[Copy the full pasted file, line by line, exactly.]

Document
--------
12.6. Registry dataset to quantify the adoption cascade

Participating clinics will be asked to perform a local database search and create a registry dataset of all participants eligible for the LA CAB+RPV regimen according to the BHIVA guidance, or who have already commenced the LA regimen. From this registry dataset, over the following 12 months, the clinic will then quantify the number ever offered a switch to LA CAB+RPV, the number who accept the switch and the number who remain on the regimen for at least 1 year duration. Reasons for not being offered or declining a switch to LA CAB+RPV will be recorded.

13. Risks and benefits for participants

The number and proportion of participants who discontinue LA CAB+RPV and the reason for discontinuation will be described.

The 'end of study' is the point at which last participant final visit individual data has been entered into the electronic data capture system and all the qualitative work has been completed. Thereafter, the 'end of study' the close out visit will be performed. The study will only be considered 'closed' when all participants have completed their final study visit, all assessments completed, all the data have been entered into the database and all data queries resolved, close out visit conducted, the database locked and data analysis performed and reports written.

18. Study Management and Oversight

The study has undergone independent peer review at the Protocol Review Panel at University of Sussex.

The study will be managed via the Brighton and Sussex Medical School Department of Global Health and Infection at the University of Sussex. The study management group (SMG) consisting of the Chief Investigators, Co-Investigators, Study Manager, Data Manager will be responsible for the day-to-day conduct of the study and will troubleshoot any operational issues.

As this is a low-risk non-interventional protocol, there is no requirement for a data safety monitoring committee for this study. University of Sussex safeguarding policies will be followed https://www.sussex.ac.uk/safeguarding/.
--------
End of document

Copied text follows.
12.6. Registry dataset to quantify the adoption cascade

Participating clinics will be asked to perform a local database search and create a registry dataset of all participants eligible for the LA CAB+RPV regimen according to the BHIVA guidance, or who have already commenced the LA regimen. From this registry dataset, over the following 12 months, the clinic will then quantify the number ever offered a switch to LA CAB+RPV, the number who accept the switch and the number who remain on the regimen for at least 1 year duration. Reasons for not being offered or declining a switch to LA CAB+RPV will be recorded.

13. Risks and benefits for participants

The number and proportion of participants who discontinue LA CAB+RPV and the reason for discontinuation will be described.

The 'end of study' is the point at which last participant final visit individual data has been entered into the electronic data capture system and all the qualitative work has been completed. Thereafter, the 'end of study' the close out visit will be performed. The study will only be considered 'closed' when all participants have completed their final study visit, all assessments completed, all the data have been entered into the database and all data queries resolved, close out visit conducted, the database locked and data analysis performed and reports written.

18. Study Management and Oversight

The study has undergone independent peer review at the Protocol Review Panel at University of Sussex.

The study will be managed via the Brighton and Sussex Medical School Department of Global Health and Infection at the University of Sussex. The study management group (SMG) consisting of the Chief Investigators, Co-Investigators, Study Manager, Data Manager will be responsible for the day-to-day conduct of the study and will troubleshoot any operational issues.

As this is a low-risk non-interventional protocol, there is no requirement for a data safety monitoring committee for this study. University of Sussex safeguarding policies will be followed https://www.sussex.ac.uk/safeguarding/.